MACROEVOLUTION: Evolution above the Species Level
How do new species and higher taxa originate? How do major innovations, such as sexual reproduction, flowers, and insect, bird, and bat wings evolve? Basic mechanisms of microevolution (evolutionary change below the species level, among populations and within species) can produce macroevolutionary change (the evolution of novel traits, of species, and of lineages) if given enough time. Macroevolutionary studies explore the evolutionary forces and events that generate the characteristic features of new taxa, the radiations of lineages and their extinctions, and the evolutionary patterns produced by physical processes (e.g., continental drift) on living and extinct organisms. Presentations in this symposium provided current information about macroevolutionary processes, the distinctions between and the interactions of micro- and macroevolution, the development and evolution of "key innovations" and major lineages of organisms, and the evidence for these processes. Click here to see the schedule and presentation descriptions.
Philip Gingerich - The University of Michigan, Ann Arbor, MI
Fossils and the Origin of Whales
Scott Hodges - University of California, Santa Barbara, CA
The Generation of Plant Biodiversity: Linking Historical Patterns with Evolutionary Processes
David Jablonski - University of Chicago, Chicago, IL
Evolutionary Role of Extinctions and Recoveries in the History of Life
Nicole King - University of California, Berkeley, CA
From Protozoa to Metazoa: the Origin of Animal Multicellularity
Jeff Levinton - State University of New York at Stony Brook, Stony Brook, NY
The Cambrian Explosion and the Nature of Evidence.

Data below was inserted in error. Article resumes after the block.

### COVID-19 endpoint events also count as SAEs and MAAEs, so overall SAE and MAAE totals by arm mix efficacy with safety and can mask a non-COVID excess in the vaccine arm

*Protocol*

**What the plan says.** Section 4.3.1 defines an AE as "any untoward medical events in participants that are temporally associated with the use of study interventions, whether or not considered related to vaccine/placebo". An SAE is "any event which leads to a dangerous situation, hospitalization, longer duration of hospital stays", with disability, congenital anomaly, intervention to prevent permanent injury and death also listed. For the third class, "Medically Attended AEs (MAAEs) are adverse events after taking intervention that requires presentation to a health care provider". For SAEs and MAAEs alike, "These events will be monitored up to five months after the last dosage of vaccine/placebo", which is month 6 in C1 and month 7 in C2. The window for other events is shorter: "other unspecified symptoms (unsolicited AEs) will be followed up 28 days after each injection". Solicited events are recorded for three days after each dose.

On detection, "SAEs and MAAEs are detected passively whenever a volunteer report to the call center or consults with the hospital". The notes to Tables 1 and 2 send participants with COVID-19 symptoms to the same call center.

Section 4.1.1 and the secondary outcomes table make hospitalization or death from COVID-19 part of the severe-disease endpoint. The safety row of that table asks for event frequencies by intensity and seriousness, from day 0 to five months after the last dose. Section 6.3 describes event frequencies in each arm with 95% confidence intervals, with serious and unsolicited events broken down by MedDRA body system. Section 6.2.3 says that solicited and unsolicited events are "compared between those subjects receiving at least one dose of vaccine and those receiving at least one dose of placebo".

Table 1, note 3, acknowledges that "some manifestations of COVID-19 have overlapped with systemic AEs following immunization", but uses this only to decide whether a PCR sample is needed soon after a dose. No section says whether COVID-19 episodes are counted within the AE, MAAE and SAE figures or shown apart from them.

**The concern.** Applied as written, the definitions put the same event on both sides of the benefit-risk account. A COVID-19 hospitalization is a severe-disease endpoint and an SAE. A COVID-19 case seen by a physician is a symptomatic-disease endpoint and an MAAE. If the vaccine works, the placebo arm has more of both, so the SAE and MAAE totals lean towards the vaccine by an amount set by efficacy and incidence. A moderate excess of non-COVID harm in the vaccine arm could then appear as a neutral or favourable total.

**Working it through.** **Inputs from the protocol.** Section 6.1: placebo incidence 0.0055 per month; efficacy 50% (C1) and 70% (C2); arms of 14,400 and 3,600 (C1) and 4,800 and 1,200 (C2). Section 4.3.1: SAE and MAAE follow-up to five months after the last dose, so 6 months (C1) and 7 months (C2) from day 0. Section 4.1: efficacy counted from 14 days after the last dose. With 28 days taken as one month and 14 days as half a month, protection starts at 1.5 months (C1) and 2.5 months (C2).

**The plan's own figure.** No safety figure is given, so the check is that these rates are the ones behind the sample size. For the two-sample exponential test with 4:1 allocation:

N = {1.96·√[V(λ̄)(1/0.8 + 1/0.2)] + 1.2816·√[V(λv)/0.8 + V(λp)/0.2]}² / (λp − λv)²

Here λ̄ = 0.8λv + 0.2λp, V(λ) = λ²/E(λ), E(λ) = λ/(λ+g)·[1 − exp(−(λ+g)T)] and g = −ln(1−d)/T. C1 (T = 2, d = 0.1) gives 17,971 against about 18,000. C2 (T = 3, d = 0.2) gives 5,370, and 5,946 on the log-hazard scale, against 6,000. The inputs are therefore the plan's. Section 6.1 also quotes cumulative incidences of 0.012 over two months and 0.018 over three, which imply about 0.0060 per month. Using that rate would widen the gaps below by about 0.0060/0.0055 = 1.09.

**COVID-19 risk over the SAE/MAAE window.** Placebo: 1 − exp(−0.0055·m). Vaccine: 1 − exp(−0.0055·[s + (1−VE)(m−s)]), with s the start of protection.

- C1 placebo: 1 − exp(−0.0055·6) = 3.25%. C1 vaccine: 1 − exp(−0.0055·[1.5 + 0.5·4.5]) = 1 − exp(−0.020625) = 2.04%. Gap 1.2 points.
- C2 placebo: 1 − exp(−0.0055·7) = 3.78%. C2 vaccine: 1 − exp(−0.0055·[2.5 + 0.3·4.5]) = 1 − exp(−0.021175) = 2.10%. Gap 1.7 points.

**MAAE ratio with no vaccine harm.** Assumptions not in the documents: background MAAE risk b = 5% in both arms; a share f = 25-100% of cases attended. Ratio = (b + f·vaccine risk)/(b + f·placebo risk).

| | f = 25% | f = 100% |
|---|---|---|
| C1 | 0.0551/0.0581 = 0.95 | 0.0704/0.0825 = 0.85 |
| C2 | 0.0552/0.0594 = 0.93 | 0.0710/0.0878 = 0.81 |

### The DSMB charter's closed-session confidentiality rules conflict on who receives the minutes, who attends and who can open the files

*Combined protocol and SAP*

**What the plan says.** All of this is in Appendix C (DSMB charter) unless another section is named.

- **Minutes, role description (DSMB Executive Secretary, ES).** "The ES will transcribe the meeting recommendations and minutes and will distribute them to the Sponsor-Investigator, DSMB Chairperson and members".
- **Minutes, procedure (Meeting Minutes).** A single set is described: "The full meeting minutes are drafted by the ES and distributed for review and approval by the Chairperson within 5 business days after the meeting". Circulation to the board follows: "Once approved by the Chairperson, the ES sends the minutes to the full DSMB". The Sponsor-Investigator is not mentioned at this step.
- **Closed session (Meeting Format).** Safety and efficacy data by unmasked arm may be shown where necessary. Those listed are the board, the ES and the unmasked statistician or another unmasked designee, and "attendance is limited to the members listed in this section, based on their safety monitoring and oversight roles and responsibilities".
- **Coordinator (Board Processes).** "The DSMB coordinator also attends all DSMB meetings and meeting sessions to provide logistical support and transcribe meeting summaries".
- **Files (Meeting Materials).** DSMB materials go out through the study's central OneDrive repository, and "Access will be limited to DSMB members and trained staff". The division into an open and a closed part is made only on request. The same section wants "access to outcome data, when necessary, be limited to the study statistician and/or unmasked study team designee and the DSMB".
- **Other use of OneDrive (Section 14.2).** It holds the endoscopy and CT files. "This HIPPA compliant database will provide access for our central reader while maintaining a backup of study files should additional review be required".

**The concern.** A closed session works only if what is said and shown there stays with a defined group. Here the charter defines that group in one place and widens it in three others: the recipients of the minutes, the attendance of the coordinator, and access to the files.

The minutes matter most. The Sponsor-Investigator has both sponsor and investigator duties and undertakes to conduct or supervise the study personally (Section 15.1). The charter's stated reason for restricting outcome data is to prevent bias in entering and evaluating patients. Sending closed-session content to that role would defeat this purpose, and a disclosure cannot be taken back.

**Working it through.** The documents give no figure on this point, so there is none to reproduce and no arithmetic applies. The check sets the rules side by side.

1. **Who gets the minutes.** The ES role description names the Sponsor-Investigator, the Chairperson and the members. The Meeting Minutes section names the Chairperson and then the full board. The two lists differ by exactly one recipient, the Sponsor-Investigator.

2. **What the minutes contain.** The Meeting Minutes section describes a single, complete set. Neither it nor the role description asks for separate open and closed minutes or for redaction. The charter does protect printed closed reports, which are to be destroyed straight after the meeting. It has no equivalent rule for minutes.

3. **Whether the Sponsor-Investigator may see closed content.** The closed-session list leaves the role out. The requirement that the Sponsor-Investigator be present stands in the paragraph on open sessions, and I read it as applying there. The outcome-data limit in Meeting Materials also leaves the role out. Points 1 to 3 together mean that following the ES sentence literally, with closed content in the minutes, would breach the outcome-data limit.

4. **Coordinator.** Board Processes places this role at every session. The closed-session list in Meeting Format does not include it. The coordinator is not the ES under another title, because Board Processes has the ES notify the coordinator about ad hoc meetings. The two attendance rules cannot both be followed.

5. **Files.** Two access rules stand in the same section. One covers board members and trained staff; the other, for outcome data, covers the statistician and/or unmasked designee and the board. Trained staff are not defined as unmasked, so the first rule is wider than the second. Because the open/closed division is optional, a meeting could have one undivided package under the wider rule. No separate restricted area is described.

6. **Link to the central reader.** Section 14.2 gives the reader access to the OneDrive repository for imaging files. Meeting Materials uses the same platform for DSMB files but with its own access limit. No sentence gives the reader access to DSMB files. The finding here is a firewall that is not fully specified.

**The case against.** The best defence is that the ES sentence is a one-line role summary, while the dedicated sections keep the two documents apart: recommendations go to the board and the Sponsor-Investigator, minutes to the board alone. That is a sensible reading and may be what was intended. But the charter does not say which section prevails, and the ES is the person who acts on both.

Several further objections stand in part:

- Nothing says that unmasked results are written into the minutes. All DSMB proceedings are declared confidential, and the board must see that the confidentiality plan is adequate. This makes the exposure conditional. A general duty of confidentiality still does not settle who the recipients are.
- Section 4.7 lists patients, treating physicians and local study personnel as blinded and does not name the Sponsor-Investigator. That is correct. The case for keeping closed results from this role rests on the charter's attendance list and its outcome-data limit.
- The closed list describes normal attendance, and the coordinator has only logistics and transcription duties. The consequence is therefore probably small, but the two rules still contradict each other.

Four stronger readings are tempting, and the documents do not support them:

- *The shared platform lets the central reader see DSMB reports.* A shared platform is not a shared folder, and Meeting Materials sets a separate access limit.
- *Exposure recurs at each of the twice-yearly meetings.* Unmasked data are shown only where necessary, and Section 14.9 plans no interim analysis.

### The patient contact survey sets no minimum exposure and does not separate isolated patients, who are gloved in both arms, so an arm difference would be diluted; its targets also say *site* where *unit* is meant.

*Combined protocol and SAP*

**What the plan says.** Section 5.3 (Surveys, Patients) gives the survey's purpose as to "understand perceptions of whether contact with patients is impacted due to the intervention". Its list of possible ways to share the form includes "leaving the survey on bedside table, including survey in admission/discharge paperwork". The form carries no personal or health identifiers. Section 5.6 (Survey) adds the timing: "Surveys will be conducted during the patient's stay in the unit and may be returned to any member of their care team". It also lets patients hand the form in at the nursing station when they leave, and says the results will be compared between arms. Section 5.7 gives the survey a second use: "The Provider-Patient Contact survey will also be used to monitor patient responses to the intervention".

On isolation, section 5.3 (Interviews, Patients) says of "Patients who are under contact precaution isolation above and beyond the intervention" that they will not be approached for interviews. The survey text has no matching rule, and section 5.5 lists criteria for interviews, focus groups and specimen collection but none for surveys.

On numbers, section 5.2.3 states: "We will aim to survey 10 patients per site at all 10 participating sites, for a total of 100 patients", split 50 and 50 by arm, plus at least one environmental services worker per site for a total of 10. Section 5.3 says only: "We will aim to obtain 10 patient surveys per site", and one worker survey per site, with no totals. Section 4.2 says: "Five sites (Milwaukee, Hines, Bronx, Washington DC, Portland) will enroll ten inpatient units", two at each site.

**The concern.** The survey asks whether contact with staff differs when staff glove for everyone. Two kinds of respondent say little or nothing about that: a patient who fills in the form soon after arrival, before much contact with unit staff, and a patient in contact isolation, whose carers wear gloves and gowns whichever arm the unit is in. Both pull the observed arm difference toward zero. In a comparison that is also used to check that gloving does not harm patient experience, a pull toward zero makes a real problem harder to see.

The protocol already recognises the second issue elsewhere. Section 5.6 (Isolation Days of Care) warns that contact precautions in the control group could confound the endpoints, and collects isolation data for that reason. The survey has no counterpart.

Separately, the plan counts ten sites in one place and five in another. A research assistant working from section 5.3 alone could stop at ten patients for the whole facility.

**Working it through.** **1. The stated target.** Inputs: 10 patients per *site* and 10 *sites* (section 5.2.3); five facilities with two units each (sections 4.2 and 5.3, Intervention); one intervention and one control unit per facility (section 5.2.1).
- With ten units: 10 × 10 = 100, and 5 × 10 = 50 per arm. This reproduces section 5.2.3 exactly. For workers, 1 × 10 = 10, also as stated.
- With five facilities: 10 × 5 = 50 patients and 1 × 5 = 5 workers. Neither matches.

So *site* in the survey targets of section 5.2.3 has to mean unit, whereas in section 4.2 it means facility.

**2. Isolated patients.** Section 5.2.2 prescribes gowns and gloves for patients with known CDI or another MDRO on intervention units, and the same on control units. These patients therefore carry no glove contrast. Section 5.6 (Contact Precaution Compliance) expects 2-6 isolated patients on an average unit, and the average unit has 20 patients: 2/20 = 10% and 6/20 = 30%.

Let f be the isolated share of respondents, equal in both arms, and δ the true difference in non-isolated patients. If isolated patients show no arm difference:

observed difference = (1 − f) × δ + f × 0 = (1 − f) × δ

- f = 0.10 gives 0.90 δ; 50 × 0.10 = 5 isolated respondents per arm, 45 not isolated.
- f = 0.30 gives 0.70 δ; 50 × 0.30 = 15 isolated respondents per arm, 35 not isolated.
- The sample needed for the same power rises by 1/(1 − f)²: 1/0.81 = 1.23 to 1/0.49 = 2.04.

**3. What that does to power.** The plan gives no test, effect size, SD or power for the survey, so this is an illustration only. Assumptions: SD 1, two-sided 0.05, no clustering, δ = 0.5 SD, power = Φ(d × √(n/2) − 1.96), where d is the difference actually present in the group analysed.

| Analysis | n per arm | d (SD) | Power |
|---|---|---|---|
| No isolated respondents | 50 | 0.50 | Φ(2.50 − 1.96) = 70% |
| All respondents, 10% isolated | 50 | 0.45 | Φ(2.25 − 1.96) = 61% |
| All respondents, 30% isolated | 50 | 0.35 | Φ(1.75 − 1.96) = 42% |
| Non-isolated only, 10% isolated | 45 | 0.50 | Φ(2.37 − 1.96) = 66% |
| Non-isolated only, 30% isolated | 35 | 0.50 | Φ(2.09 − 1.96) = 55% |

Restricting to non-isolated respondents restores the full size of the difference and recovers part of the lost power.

Nipam Patel - University of California, Berkeley, CA
The Developmental Basis of Animal Diversity
This collection of educational resources will support teaching the materials covered in the symposium. It includes video clips, more information about the speakers, and classroom materials specific to each presentation as well as to the general topic of macroevolution.
A Pharyngula blog entry by P.Z. Meyers on a 2008 paper from Nicole King:
King N, Westbrook MJ, Young SL, Kuo A, Abedin M, Chapman J, Fairclough S, Hellsten U, Isogai Y, Letunic I, Marr M, Pincus D, Putnam N, Rokas A, Wright KJ, Zuzow R, Dirks W, Good M, Goodstein D, Lemons D, Li W, Lyons JB, Morris A, Nichols S, Richter DJ, Salamov A, Sequencing JG, Bork P, Lim WA, Manning G, Miller WT, McGinnis W, Shapiro H, Tjian R, Grigoriev IV, Rokhsar D. (2008) The genome of the choanoflagellate Monosiga brevicollis and the origin of metazoans. Nature 451(7180):783-788.
Levinton, J.S. 2008. The Cambrian Explosion: How Do We Use the Evidence? Bioscience Vol 58(9):855-864 doi: 10.1641/B580912
A podcast interview with David Jablonski, as part of an Evolution in the News story from Understanding Evolution and NESCent.